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What You Need to Know About Polyps and Your Dog

 by jaime on 08 Aug 2014 |
4 Comment(s)
When you make the decision to welcome a dog into your home, that choice comes with responsibilities beyond simply feeding and walking your new pet. Dogs have health needs just the same as you do, but they cannot communicate with words when they are not feeling well. This means that you have the responsibility to watch out for their health and be aware of warning signs that your pet is not in good shape.
One of the most important things you can do as an owner is make physical contact with your pet each day. Petting your dog, playing with it, and taking a few minutes to run your hands along its body will help you watch for warning signs of possible disease. Maintaining a physical connection to your dog can, for example, help you detect lumps (polyps) when they are newly formed.
What are polyps?
The term "polyps" is a generic word used to describe lumps that appear on your dog's body. These lumps are often benign and harmless and are caused by a number of factors. It is important to make note of them because polyps can be a sign of a more serious condition. Polyps most frequently appear on a dog's ear, though it is not uncommon for dogs to develop polyps in their bladder, colon, and rectal area as well.
Given the areas of the body that can be affected by polyps, not all of these lumps will be noticeable without a visit to the veterinarian.
Signs to look out for
Polyps in your dog's ears are the easiest to spot because they are visible, as opposed to bladder and colon polyps. In the case of ear polyps, the lump itself is not harmful to your dog's health. However, if the polyp does affect the normal function of your dog's ear it can lead to other problems such as discomfort and/or infection.
In the case of vestibular polyps, which affect the ear, nose, and throat region, you may not notice the lump itself. However, you can identify the problem through other symptoms. Excessive drooling, rolling around, tilting of the head, and even falling down are all signs of distress in your dog. Vestibular polyps are most common among young puppies and older dogs.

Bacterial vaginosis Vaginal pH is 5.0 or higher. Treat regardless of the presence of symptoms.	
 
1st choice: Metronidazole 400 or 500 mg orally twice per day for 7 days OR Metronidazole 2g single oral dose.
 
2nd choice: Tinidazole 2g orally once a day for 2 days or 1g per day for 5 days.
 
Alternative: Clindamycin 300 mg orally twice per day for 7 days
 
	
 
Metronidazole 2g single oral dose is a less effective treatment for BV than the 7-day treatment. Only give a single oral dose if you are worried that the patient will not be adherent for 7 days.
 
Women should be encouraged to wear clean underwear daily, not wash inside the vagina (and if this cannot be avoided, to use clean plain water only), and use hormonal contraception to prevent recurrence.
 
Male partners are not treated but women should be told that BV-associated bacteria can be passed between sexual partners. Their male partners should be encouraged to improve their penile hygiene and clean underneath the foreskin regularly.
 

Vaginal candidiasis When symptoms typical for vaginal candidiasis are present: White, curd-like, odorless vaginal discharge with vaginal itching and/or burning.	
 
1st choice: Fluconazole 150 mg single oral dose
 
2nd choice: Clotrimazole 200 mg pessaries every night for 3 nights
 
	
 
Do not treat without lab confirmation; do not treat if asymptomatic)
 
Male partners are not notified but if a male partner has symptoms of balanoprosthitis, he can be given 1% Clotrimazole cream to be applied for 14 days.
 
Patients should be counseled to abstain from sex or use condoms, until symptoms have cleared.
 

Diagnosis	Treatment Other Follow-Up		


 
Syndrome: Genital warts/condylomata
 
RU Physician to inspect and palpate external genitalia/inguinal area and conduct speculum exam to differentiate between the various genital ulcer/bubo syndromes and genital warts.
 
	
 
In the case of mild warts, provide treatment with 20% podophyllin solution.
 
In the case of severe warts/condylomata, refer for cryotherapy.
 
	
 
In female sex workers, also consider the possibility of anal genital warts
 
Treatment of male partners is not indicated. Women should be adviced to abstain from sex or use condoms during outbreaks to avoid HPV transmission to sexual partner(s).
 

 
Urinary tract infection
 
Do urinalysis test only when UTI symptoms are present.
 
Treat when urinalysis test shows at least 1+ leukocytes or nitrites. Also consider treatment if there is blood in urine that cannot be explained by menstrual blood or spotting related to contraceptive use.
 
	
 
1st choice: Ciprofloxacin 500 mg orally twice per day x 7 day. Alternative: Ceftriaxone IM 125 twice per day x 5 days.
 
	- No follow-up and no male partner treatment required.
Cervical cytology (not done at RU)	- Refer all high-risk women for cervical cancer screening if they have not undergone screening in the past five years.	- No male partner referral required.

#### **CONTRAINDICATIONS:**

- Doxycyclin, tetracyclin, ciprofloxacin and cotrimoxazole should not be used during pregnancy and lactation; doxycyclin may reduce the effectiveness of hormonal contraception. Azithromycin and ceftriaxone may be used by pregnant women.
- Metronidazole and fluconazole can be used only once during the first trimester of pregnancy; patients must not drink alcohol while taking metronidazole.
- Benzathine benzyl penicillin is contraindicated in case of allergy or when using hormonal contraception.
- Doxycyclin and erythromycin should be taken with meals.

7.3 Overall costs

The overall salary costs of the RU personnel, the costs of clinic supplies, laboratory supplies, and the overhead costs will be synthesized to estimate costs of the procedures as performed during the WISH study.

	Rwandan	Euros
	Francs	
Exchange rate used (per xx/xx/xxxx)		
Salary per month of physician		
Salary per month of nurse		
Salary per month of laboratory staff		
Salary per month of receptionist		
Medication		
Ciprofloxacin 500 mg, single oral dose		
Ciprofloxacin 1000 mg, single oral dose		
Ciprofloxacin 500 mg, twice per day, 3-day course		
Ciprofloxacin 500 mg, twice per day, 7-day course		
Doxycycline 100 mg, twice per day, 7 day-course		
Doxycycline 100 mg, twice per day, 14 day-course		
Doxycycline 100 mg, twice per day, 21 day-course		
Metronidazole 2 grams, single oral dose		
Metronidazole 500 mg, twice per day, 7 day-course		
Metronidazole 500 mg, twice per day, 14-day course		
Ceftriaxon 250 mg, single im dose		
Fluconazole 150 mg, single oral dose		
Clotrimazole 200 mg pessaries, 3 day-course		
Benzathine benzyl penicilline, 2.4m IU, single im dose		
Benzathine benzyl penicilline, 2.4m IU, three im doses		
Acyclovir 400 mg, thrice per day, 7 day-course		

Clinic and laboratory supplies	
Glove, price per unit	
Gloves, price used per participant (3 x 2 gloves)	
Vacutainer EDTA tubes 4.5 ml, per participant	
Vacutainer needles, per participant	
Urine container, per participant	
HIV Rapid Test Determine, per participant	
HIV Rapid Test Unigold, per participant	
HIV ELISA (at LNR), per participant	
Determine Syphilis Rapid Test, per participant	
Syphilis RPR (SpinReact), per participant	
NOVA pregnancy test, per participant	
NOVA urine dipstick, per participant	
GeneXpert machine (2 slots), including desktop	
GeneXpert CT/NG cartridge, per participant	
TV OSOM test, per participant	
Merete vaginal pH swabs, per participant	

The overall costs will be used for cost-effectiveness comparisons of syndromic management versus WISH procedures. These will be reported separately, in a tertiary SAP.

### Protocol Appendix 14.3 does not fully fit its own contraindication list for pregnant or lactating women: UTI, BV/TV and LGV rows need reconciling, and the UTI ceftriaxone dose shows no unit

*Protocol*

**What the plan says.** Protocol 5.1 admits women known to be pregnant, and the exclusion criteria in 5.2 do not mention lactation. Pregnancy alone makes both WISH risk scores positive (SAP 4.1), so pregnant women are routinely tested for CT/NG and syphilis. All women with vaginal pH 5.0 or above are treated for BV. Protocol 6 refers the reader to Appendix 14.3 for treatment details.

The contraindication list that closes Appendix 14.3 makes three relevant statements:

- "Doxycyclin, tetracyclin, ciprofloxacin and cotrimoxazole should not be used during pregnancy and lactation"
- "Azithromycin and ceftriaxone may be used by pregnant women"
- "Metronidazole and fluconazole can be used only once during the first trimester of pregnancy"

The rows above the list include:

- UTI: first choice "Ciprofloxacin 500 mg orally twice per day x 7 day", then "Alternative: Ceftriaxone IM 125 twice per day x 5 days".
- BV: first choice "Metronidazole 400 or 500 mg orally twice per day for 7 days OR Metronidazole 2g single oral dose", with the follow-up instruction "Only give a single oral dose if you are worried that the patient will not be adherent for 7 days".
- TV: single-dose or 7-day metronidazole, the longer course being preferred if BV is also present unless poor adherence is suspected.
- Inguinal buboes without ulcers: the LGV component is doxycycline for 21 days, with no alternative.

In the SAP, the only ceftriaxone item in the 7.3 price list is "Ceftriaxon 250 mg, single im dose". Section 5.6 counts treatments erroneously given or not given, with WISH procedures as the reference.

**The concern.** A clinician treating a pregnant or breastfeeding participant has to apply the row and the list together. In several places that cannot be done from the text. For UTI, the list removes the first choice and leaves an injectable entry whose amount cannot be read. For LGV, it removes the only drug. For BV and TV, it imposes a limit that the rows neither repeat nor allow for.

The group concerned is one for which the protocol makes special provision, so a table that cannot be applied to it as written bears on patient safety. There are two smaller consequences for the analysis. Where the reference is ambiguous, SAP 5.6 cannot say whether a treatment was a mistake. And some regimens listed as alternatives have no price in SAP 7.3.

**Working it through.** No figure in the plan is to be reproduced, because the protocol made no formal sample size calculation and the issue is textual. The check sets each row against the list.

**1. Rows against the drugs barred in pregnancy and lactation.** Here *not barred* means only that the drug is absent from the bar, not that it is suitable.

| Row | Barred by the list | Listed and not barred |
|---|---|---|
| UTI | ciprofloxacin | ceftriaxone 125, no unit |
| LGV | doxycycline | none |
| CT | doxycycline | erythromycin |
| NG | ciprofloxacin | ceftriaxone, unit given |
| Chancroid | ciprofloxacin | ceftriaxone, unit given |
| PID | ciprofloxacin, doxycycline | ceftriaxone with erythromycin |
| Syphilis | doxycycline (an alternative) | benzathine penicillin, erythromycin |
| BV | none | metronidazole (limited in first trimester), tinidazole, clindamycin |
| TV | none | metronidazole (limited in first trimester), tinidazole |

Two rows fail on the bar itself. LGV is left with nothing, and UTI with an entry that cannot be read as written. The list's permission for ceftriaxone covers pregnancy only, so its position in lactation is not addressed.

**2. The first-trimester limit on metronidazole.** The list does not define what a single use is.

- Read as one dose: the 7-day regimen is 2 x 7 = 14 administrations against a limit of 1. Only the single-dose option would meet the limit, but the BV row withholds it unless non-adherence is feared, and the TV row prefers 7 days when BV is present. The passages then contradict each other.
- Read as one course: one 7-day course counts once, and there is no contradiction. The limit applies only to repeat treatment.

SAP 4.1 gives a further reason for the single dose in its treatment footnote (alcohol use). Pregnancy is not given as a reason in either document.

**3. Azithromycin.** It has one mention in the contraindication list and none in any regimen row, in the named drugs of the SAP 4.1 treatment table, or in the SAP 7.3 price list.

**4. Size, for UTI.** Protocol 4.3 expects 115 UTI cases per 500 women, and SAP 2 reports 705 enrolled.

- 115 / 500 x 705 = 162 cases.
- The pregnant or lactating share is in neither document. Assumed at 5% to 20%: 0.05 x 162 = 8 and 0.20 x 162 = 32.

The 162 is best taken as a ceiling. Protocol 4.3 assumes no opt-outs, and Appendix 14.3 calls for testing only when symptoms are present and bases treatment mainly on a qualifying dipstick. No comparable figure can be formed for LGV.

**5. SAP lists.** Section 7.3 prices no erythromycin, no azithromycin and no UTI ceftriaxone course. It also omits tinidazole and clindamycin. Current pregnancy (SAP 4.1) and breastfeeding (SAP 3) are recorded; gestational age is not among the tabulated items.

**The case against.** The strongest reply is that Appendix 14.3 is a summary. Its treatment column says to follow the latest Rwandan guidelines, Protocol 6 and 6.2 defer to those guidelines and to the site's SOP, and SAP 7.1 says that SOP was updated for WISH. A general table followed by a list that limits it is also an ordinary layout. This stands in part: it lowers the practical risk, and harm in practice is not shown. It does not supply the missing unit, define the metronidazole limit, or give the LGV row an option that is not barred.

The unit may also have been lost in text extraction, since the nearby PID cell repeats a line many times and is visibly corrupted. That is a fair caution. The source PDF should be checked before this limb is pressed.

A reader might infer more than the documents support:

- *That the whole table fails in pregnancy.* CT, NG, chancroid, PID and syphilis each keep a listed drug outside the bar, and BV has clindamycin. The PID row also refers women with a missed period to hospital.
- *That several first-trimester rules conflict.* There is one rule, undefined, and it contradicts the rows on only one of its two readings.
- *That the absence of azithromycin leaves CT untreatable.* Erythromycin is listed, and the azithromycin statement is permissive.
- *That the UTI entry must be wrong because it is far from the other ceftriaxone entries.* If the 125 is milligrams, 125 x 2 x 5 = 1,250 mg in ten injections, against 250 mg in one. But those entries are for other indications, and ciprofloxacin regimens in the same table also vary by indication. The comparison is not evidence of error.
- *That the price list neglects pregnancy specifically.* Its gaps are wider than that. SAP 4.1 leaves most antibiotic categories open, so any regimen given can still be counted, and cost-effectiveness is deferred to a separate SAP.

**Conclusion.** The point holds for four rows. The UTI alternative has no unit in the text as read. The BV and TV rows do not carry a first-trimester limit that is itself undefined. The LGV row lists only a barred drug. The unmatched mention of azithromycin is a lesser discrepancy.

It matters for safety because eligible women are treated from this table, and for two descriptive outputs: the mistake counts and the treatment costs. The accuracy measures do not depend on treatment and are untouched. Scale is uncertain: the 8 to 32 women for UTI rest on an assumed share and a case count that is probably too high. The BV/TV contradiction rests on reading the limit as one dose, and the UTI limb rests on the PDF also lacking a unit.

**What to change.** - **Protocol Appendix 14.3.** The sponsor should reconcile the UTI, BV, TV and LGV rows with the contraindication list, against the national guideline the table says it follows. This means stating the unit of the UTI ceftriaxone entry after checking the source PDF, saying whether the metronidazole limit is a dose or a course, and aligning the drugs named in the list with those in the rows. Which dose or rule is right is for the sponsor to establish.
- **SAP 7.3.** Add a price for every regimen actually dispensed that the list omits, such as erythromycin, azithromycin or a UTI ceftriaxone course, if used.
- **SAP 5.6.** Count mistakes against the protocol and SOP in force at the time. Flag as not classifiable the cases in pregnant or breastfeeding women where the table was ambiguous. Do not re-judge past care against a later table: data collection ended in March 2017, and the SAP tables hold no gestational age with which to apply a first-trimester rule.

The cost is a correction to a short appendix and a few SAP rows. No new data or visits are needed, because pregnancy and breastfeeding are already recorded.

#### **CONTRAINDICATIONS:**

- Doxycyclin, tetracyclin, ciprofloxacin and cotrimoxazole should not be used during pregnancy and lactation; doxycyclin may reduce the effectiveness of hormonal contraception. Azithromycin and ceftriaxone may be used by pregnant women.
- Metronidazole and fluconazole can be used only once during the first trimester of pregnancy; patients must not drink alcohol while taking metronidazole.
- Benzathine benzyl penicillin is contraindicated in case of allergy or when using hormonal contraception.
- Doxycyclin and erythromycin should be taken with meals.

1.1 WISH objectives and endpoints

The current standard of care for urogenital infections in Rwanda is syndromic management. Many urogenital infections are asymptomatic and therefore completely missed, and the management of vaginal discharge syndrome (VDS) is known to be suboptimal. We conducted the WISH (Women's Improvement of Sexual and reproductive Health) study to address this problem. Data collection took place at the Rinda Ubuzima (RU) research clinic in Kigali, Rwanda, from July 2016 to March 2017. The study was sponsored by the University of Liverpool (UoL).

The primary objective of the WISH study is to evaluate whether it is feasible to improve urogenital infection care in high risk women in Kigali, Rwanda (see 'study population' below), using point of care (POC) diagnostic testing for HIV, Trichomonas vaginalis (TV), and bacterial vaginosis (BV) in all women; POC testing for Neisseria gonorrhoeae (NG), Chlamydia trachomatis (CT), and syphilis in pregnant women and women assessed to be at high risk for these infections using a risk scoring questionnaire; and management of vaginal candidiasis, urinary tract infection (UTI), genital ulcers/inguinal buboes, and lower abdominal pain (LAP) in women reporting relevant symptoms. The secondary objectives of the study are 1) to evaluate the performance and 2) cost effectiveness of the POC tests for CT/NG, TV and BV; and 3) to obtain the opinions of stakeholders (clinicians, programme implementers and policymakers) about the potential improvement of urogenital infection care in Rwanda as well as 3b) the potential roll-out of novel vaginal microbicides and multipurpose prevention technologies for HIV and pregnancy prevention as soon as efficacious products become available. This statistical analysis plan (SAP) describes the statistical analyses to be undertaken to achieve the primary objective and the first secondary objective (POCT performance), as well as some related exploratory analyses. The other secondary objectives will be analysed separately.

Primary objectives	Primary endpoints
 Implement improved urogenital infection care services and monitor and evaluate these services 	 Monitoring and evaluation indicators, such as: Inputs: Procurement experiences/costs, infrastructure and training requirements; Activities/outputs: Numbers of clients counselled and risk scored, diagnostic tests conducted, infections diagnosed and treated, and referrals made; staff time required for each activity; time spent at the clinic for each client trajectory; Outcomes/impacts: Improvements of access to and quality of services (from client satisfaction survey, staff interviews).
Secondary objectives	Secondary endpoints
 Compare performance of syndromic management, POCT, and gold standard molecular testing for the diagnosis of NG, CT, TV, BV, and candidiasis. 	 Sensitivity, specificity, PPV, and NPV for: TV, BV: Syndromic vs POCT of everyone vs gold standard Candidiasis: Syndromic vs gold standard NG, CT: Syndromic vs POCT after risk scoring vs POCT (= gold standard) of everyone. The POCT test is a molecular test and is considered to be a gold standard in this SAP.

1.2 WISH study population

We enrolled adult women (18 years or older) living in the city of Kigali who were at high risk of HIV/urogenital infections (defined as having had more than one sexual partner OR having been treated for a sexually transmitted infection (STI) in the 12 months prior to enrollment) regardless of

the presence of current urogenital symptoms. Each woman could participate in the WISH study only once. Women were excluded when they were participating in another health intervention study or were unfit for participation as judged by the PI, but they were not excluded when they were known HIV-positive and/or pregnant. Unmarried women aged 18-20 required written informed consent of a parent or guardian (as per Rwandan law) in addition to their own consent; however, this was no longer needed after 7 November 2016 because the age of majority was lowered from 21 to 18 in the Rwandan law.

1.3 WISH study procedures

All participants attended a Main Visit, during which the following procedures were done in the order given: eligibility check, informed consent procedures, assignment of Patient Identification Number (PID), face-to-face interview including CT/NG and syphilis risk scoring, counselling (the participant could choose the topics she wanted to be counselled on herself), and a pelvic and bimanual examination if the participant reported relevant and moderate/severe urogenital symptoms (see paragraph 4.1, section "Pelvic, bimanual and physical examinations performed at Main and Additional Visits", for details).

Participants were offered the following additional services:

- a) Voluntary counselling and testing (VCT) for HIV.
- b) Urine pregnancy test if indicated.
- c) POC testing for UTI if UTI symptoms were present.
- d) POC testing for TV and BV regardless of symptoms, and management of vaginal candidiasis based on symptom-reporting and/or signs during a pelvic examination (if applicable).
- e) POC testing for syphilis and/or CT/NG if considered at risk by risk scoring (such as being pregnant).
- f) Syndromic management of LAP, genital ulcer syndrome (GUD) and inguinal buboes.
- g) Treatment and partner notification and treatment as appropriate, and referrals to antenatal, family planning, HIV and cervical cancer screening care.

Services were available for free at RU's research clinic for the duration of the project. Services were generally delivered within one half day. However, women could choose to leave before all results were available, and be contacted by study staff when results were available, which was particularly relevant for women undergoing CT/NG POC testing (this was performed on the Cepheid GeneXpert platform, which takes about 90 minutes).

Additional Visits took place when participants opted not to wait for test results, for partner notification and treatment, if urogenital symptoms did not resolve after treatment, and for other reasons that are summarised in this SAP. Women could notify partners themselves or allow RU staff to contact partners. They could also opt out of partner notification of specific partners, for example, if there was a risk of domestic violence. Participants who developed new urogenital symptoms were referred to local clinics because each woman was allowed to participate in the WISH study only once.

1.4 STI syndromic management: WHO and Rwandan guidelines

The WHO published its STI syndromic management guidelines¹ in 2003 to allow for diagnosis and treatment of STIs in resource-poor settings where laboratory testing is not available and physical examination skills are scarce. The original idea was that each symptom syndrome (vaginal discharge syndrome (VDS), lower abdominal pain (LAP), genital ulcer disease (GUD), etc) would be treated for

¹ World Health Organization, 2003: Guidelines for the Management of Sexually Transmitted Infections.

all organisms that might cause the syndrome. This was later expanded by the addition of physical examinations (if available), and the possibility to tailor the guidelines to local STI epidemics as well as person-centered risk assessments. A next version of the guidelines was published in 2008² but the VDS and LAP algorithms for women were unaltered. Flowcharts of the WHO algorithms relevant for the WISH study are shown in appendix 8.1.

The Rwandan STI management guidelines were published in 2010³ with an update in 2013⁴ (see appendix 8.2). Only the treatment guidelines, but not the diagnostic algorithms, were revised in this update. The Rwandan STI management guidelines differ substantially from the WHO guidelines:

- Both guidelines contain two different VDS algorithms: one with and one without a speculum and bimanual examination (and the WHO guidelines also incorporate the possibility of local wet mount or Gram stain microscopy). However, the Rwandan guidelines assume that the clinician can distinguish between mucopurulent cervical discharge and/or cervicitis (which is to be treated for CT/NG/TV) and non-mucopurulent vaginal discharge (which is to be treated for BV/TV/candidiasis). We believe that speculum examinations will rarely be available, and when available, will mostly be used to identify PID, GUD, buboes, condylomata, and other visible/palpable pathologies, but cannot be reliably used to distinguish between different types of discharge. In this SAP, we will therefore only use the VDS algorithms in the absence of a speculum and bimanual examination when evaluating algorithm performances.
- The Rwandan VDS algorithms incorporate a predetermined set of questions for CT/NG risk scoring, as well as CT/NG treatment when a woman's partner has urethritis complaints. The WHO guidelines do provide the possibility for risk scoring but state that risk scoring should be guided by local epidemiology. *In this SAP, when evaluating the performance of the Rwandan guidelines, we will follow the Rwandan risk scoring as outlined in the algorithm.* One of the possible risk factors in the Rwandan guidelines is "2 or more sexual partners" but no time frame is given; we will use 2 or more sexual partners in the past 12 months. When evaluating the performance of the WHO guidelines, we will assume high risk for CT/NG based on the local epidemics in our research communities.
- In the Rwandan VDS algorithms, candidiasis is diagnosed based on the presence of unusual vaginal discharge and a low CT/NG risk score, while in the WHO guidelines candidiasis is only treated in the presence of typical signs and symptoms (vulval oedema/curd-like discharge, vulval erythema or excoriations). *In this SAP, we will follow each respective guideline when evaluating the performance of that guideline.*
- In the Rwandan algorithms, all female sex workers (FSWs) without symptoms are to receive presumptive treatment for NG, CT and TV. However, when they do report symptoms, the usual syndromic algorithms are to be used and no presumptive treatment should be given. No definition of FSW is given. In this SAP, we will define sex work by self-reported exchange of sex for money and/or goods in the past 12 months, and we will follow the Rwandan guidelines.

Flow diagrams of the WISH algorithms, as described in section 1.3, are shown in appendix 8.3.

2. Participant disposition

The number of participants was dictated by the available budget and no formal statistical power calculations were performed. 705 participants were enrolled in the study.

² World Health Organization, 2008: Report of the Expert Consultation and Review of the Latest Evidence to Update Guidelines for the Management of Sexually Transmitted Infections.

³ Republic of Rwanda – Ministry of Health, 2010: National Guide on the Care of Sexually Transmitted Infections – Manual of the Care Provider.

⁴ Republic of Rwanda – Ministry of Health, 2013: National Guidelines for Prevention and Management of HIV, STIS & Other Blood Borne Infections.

Reacting to polyps
When you notice a polyp on your dog, the best thing you can do is make note of its current size, shape, and color. If you notice a change in any of these factors, you should take your dog to the veterinarian's office for a thorough exam. Polyps that do not change size or color, but instead persist for long periods of time, may also warrant a visit to the vet. If nothing else, a visit will give you peace of mind and ensure that your dog is in fact healthy.
Preventing serious conditions from developing in your dog can best be achieved through routine veterinary visits. There is no way for owners to detect the existence of bladder, colon, and rectal polyps, which means your dog could be suffering from a serious condition for months before you notice. Remember, when you do encounter polyps on your dog many of them are benign. The best course of action is vigilance. Track the polyps as suggested above and consult your vet if you notice changes.

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Gayle Pfister - Comment
Gayle Pfister31 Oct 2017Reply
We have a 13 year old boarder collie who has a severe problem to poo due to possible polyps. She has been on opening medication for months and no improvement. She still strains to poo yet eats well shows no sign of being ill. The vet says it is not possible to operate and her condition due to not cleaning her bowel is possible there is further problems and there need to be put down. Is there anything other than surgery to help our dog rather than putting her down?
gail - Comment
gail06 Feb 2018Reply
Wart is the treatment for polyps if they are on the gums of your dog and are growing over a bottom front tooth
Nicole - Comment
Nicole29 Oct 2018Reply
See an internist. Your dog does not need to be put down for polyps! Mine had hers removed during a colonoscopy that was poking out of her anus when she pooped. She is doing much better now but still has a little blood and mucus in her stool.
eleanor crawford - Comment
eleanor crawford09 Mar 2022Reply
My border collie Ralph is 5 years old and has anal gland issues regularly visits the vet just yesterday and after an examination was told he has a polys or a mass in rectum would one considered doing surgery
Lisette - Comment
Lisette09 Mar 2022Reply
Yes same thing here with my 5 year old English bulldog Machi. Just visited the vet today and told me the same thing. She will need surgery, I forgot to ask if removed with surgery will it ever come back. I’ll have to call first thing Monday to set and appointment and see how much it will cost

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